February 28, 2008

Fifth District Illinois Appellate Court Looks At Waiver, Ex Parte Communication, And Trial Judge Misconduct. First District Appellate Court Reviews Completeness Of Appellate Record

A couple of quick hits today.

In a medical malpractice case, the Fifth District Illinois Appellate Court had this to say about the waiver rule: “’It is well established that both an objection at trial and a written post[ ]trial motion raising the issue are necessary to preserve an alleged error for review.’ … ‘Application of the waiver rule, however, is less rigid where the basis for the objection is the trial judge's conduct.’"

In the same case, the court addressed the propriety of plaintiff’s ex parte communication with the trial judge. Ruling there was no reversible error, the appellate court stated: “In the present case … a reversal is unnecessary because there is no suggestion of bias or prejudice on the part of the trial judge, i.e., there is no suggestion that there was any outside influence or that the case was decided on any basis other than the evidence presented in the case. Accordingly, there was no appearance of impropriety. We therefore conclude that, under the circumstances of this case, any error committed by the trial court by conducting this brief ex parte communication was harmless.”

See the whole case, Bauer v. Memorial Hospital, No. 5-06-0291 (11/27/07), by clicking here.

And in a personal injury action, the First District Illinois Appellate Court reiterated the rule that: “While we cannot determine whether the trial court reviewed this document, this court cannot consider documents that were not included in the record.” You can have the whole case, Babich v. River Oaks Toyota, No. 1-05-3728 (11/8/07), by clicking here.

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February 24, 2008

Employer’s Failure To Sufficiently Raise Position In Trial Court Results Waiver On Appeal

In a lawsuit in Missouri, Cambridge Engineering got an injunction against a former employee from engaging in sales-related activity for his new employer, Mercury Partners. Cambridge then sued Mercury in Illinois for tortious interference with contract.

The trial court (1) entered judgment notwithstanding the verdict against Mercury and (2) directed a verdict in favor of Mercury on Cambridge’s claim for punitive damages.

Cambridge appealed. One of the issues was whether a nonsolicitation clause in Cambridge’s contract with its former employee provided a ground for recovery. The First District Illinois Court of Appeals ruled that Cambridge waived the argument because it was not argued in the trial court.

The rule that failure to raise a claim for recovery in the trial court results in waiver of the position on appeal is well known. This opinion is notable because it digs a little deeper than most and provides the underlying policy for the waiver rule.

Underlying the doctrine of waiver is a desire to "to preserve finite judicial resources by creating an incentive for litigants to bring to trial courts' attention alleged errors, thereby giving trial courts an opportunity to correct their mistakes." … Another key purpose of the waiver doctrine is to prevent unfair prejudice to an opposing party: If one party neglects to raise an argument at the trial level, the adversary may be forestalled from presenting evidence in rebuttal, and thus it is proper to bar the first party from springing the argument at the appellate level where the presentation of evidence is no longer possible.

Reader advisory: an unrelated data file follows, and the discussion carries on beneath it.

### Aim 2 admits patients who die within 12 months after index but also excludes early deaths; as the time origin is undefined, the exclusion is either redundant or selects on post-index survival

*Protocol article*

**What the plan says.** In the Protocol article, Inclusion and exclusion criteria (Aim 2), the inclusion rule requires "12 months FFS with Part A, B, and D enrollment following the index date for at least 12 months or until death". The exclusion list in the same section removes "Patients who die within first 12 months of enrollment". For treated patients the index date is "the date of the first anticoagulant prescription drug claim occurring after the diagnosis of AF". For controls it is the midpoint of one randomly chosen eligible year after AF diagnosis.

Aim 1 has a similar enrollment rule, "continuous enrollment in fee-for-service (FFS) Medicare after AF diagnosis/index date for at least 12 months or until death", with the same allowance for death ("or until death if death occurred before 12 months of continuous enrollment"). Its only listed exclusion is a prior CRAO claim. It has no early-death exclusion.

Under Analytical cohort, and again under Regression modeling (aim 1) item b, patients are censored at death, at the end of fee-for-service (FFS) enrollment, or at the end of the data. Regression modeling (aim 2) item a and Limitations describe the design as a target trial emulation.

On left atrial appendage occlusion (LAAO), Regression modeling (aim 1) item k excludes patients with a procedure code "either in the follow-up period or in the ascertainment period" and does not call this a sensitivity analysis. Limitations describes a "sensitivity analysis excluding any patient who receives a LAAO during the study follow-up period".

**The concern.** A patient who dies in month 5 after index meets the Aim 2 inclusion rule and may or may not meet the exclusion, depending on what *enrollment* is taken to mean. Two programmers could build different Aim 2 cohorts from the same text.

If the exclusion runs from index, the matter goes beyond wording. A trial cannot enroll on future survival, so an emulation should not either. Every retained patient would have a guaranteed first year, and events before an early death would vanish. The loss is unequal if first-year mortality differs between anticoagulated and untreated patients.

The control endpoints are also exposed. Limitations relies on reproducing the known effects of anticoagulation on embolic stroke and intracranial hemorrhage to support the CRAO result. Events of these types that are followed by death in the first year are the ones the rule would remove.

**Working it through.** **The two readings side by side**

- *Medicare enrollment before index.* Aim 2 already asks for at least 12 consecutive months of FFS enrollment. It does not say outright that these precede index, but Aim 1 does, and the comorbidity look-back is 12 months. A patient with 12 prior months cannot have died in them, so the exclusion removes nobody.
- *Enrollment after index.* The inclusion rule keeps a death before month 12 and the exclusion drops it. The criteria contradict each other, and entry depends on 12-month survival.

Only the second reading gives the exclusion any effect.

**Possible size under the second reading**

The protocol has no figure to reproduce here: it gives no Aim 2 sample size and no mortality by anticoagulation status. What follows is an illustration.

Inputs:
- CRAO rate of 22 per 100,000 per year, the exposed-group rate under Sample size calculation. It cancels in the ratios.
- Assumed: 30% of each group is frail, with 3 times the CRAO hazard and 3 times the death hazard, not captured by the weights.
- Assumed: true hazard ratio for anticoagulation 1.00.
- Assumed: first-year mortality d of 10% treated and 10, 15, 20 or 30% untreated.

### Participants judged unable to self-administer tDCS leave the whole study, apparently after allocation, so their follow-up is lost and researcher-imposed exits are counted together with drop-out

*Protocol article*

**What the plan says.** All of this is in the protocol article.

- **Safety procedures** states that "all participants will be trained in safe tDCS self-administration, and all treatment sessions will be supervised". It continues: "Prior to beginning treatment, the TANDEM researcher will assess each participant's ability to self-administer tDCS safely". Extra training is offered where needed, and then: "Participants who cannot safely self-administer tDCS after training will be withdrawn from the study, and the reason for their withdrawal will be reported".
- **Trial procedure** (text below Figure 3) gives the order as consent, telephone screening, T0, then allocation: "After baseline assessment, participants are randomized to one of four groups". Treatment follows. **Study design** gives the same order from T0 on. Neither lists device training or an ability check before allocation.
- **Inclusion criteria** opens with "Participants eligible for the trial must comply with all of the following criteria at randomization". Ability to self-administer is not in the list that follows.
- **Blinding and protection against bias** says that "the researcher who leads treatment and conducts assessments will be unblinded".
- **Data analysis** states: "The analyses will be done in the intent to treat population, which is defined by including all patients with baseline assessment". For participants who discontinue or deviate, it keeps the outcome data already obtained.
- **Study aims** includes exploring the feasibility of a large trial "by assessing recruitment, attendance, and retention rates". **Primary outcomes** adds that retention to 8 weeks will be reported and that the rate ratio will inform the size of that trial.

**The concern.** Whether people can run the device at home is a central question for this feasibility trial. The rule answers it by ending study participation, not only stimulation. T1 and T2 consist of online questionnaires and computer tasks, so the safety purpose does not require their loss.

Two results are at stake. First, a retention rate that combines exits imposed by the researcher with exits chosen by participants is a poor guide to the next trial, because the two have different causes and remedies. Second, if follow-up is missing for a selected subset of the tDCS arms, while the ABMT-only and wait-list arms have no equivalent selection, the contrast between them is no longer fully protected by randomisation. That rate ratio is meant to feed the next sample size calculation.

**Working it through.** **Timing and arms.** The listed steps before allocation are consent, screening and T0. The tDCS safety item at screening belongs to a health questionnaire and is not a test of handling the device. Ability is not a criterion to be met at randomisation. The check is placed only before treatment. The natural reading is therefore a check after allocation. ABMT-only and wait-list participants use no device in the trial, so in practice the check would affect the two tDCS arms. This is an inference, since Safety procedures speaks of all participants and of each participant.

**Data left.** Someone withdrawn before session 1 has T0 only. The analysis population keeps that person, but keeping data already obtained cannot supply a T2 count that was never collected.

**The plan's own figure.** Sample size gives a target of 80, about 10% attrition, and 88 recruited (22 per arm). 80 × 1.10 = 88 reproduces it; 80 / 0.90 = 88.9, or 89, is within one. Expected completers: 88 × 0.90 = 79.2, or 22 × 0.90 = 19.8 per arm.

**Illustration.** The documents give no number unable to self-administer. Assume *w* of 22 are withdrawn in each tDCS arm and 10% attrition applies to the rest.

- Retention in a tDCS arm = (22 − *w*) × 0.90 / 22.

Cambridge did mention the nonsolicitation clause in the complaint. But that passing reference was not enough to avoid waiver. The court ruled that Cambridge did not present the nonsolicitation clause as a separate ground for relief, as it argued in the appellate court.

Read the whole case, Cambridge Engineering, Inc. v. Mercury Partners 90 BI, Inc., No. 1-06-0789 (12/7/07).

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February 21, 2008

No Forfeiture Of Appeal Where Plaintiff’s Amended Complaint Does Not Include Defendant-Appellees

Plaintiff was arrested for shoplifting at a Wal-Mart. After his arrest by the Forest Park Police, he committed suicide in his jail cell. His estate sued the police department and one of the police officers, as well as Wal-Mart and a number of its employees.

The police department and the officer were granted summary judgment. The estate then filed an amended complaint that did not include counts against the department or the officer. More motions ensued, resulting in summary judgment for the remaining defendants.

The estate then appealed the summary judgment granted to the police department and the officer. They in turn moved to dismiss the appeal, arguing that the estate forfeited the right to appeal because the amended complaint did not include them.

The First District Illinois Appellate Court rejected the argument. The court pointed out that waiver is an admonition to the parties, not a limitation on the court. Because (1) there was no “surprise or disadvantage” to the police department or the officer, and (2) “it appears that the trial court required the plaintiff to remove the counts decided by summary judgment from her fourth amended complaint,” the appellate court chose to allow the appeal to proceed.

Get the whole case, Luss v. Village of Forest Park, Nos. 1-06-0731, 1-06-2839 (11/5/07), by clicking here.

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February 19, 2008